Study reveals the magic of muscle-boosting algae

With most of us looking for alternatives to eating animals, new research has found a surprisingly eco-friendly source of protein – algae.

University of Exeter study has been published Journal of Nutrition And it is the first of its kind to demonstrate that ingestion of two of the most commercially available algae species is rich in protein that supports muscle rebuilding in young healthy adults. Their findings suggest that algae may be an interesting and sustainable alternative to animal-derived proteins with regard to maintaining and building muscle.

Our work shows that algae can be part of a safe and sustainable food future. As more and more people are trying to eat less meat for ethical and environmental reasons, interest in non-animal-derived and sustainably produced proteins is increasing. “We believe it is important and necessary to begin looking at these alternatives and have identified algae as a promising novel protein source.”

Ino van der Heijden, Researcher, University of Exeter

Foods rich in protein and essential amino acids have the ability to stimulate muscle protein synthesis, which can be measured in the laboratory by determining the incorporation of labeled amino acids into muscle tissue proteins and translated into rates over time. May go. Animal-derived protein sources strongly stimulate muscle protein synthesis at rest and after exercise.

However, because animal-based protein production is associated with increasing ethical and environmental concerns, it has now been discovered that an interesting eco-friendly alternative to animal-derived proteins is algae. Grown under controlled conditions, Spirulina and Chlorella are two of the most commercially available algae that contain high amounts of micronutrients and are rich in protein. However, the ability of Spirulina and Chlorella to stimulate myofibrillar protein synthesis in humans remains unknown.

To bridge the knowledge gap, researchers at the University of Exeter compared spirulina and an established high-quality non-animal-derived dietary protein source (fungal-derived mycoprotein) to blood amino acid concentrations at rest and fasting. Assessed the effects of chlorella consumption. -Exercise myofibrillar protein synthesis rate. Thirty-six healthy young adults participated in the randomized, double-blind trial. After a one-legged resistance leg exercise, participants consumed a drink containing 25 grams of protein from fungal-derived mycoprotein, spirulina or chlorella. Blood and skeletal muscle samples were collected at baseline and during a four-hour postprandial and post-exercise period. Blood amino acid concentrations and myofibrillar protein synthesis rates in resting and exercising tissues were evaluated.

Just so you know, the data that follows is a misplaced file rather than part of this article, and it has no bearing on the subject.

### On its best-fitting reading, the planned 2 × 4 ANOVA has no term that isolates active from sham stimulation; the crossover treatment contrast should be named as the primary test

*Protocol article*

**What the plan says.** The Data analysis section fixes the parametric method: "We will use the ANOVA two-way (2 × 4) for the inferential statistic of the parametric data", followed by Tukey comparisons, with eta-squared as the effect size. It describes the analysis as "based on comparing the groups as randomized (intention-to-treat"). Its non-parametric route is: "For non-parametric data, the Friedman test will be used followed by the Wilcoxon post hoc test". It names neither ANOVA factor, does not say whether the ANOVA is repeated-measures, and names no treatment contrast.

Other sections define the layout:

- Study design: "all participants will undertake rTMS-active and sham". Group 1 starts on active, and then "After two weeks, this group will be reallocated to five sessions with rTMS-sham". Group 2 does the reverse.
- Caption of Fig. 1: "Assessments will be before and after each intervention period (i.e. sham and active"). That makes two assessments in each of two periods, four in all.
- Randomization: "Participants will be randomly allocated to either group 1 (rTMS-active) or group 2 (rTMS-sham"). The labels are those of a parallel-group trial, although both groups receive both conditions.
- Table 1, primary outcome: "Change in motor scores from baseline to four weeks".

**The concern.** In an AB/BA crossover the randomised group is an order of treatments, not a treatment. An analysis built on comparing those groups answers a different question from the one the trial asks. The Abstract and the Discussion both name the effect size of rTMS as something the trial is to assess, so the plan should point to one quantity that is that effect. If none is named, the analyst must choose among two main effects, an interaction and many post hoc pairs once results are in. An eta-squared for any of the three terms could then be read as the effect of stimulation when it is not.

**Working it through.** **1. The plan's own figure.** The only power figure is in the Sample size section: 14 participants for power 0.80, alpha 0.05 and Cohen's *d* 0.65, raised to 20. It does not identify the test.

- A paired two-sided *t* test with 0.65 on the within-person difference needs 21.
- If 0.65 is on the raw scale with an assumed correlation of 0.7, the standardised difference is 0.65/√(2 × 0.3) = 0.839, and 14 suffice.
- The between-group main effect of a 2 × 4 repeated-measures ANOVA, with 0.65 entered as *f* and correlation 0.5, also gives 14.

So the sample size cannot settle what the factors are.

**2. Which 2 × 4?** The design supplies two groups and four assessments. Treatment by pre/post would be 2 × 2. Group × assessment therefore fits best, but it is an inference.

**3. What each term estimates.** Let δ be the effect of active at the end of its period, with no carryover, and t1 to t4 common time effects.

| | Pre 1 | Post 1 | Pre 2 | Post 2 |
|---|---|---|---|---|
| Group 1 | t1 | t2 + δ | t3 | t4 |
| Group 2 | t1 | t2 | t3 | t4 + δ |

Protein intake increased amino acid concentrations in blood, but with the most rapid and higher peak responses following intake of spirulina compared to mycoprotein and chlorella. Protein intake increased myofibrillar protein synthesis rates in both resting and exercised tissues, with no differences between groups, but higher rates in exercised tissues compared to resting muscles.

This study is the first of its kind to demonstrate that ingestion of spirulina or chlorella robustly stimulates myofibrillar protein synthesis in resting and exercising muscle tissue, and compared to a high-quality non-animal derived counterpart ( mycoprotein) to an extent equal to.

In a companion commentary, Lucy Rogers and Professor Leigh Breen of the University of Birmingham highlight the strength and utility of these novel findings, as well as identify ways forward for future research that focuses on diverse populations such as older adults. .

the paper is entitled Algae consumption increases resting and exercise myofibrillar protein synthesis rates similar to mycoprotein in young adults. and has been published in Journal of Nutrition,


Journal Reference:

van der Heijden, I., and others. (2023). Algae consumption increases resting and exercise myofibrillar protein synthesis rates similar to mycoprotein in young adults. Journal of Nutrition,

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